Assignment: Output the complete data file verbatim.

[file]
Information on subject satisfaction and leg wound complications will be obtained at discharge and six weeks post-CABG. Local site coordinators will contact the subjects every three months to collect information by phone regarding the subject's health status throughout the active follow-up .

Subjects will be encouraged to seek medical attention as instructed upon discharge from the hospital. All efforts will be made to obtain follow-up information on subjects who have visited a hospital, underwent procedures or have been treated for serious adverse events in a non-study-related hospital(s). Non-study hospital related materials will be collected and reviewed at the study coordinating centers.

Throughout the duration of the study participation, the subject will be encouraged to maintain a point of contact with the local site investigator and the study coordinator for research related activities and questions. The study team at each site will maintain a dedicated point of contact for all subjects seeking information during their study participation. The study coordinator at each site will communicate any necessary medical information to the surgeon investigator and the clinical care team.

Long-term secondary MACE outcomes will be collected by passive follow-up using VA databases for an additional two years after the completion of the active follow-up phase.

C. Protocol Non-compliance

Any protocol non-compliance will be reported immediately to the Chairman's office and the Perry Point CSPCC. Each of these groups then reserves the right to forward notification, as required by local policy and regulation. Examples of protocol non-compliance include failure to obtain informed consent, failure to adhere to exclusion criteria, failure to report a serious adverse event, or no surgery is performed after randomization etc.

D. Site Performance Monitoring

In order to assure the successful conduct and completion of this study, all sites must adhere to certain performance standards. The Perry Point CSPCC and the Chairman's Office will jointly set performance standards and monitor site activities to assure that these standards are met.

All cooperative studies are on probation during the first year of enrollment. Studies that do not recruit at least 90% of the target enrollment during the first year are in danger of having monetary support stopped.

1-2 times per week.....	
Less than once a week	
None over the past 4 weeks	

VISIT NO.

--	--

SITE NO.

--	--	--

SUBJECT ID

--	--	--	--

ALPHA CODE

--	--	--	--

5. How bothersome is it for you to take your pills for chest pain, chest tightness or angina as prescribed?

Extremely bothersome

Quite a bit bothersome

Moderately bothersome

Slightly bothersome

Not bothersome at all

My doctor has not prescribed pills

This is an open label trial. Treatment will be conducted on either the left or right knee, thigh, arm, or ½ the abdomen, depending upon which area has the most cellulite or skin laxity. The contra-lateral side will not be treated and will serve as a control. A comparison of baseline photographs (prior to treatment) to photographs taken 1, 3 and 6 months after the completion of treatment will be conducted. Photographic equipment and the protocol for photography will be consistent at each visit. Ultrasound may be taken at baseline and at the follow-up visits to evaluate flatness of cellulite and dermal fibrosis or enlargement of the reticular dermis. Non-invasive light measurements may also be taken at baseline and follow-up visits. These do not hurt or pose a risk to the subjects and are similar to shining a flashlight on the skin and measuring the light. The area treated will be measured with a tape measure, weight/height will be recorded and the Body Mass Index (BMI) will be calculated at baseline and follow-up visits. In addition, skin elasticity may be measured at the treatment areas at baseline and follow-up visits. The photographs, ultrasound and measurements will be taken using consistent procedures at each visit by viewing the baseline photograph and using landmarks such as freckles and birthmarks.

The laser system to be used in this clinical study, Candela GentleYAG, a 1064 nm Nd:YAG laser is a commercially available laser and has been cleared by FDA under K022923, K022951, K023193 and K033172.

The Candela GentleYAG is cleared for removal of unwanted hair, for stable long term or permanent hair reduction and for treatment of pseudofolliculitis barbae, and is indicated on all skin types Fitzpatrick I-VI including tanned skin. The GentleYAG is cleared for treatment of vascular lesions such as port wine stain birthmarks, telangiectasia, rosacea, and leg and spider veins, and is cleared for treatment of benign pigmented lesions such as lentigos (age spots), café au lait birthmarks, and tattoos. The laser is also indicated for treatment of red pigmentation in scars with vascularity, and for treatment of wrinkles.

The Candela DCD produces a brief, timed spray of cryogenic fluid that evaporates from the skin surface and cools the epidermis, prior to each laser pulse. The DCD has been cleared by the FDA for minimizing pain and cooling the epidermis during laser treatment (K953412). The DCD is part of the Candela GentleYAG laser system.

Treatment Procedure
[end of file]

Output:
Information on subject satisfaction and leg wound complications will be obtained at discharge and six weeks post-CABG. Local site coordinators will contact the subjects every three months to collect information by phone regarding the subject's health status throughout the active follow-up .

Subjects will be encouraged to seek medical attention as instructed upon discharge from the hospital. All efforts will be made to obtain follow-up information on subjects who have visited a hospital, underwent procedures or have been treated for serious adverse events in a non-study-related hospital(s). Non-study hospital related materials will be collected and reviewed at the study coordinating centers.

Throughout the duration of the study participation, the subject will be encouraged to maintain a point of contact with the local site investigator and the study coordinator for research related activities and questions. The study team at each site will maintain a dedicated point of contact for all subjects seeking information during their study participation. The study coordinator at each site will communicate any necessary medical information to the surgeon investigator and the clinical care team.

Long-term secondary MACE outcomes will be collected by passive follow-up using VA databases for an additional two years after the completion of the active follow-up phase.

C. Protocol Non-compliance

Any protocol non-compliance will be reported immediately to the Chairman's office and the Perry Point CSPCC. Each of these groups then reserves the right to forward notification, as required by local policy and regulation. Examples of protocol non-compliance include failure to obtain informed consent, failure to adhere to exclusion criteria, failure to report a serious adverse event, or no surgery is performed after randomization etc.

D. Site Performance Monitoring

In order to assure the successful conduct and completion of this study, all sites must adhere to certain performance standards. The Perry Point CSPCC and the Chairman's Office will jointly set performance standards and monitor site activities to assure that these standards are met.

All cooperative studies are on probation during the first year of enrollment. Studies that do not recruit at least 90% of the target enrollment during the first year are in danger of having monetary support stopped.

1-2 times per week.....	
Less than once a week	
None over the past 4 weeks	

VISIT NO.

--	--

SITE NO.

--	--	--

SUBJECT ID

--	--	--	--

ALPHA CODE

--	--	--	--

5. How bothersome is it for you to take your pills for chest pain, chest tightness or angina as prescribed?

Extremely bothersome

Quite a bit bothersome

Moderately bothersome

Slightly bothersome

Not bothersome at all

My doctor has not prescribed pills

This is an open label trial. Treatment will be conducted on either the left or right knee, thigh, arm, or ½ the abdomen, depending upon which area has the most cellulite or skin laxity. The contra-lateral side will not be treated and will serve as a control. A comparison of baseline photographs (prior to treatment) to photographs taken 1, 3 and 6 months after the completion of treatment will be conducted. Photographic equipment and the protocol for photography will be consistent at each visit. Ultrasound may be taken at baseline and at the follow-up visits to evaluate flatness of cellulite and dermal fibrosis or enlargement of the reticular dermis. Non-invasive light measurements may also be taken at baseline and follow-up visits. These do not hurt or pose a risk to the subjects and are similar to shining a flashlight on the skin and measuring the light. The area treated will be measured with a tape measure, weight/height will be recorded and the Body Mass Index (BMI) will be calculated at baseline and follow-up visits. In addition, skin elasticity may be measured at the treatment areas at baseline and follow-up visits. The photographs, ultrasound and measurements will be taken using consistent procedures at each visit by viewing the baseline photograph and using landmarks such as freckles and birthmarks.

The laser system to be used in this clinical study, Candela GentleYAG, a 1064 nm Nd:YAG laser is a commercially available laser and has been cleared by FDA under K022923, K022951, K023193 and K033172.

The Candela GentleYAG is cleared for removal of unwanted hair, for stable long term or permanent hair reduction and for treatment of pseudofolliculitis barbae, and is indicated on all skin types Fitzpatrick I-VI including tanned skin. The GentleYAG is cleared for treatment of vascular lesions such as port wine stain birthmarks, telangiectasia, rosacea, and leg and spider veins, and is cleared for treatment of benign pigmented lesions such as lentigos (age spots), café au lait birthmarks, and tattoos. The laser is also indicated for treatment of red pigmentation in scars with vascularity, and for treatment of wrinkles.

The Candela DCD produces a brief, timed spray of cryogenic fluid that evaporates from the skin surface and cools the epidermis, prior to each laser pulse. The DCD has been cleared by the FDA for minimizing pain and cooling the epidermis during laser treatment (K953412). The DCD is part of the Candela GentleYAG laser system.

Treatment Procedure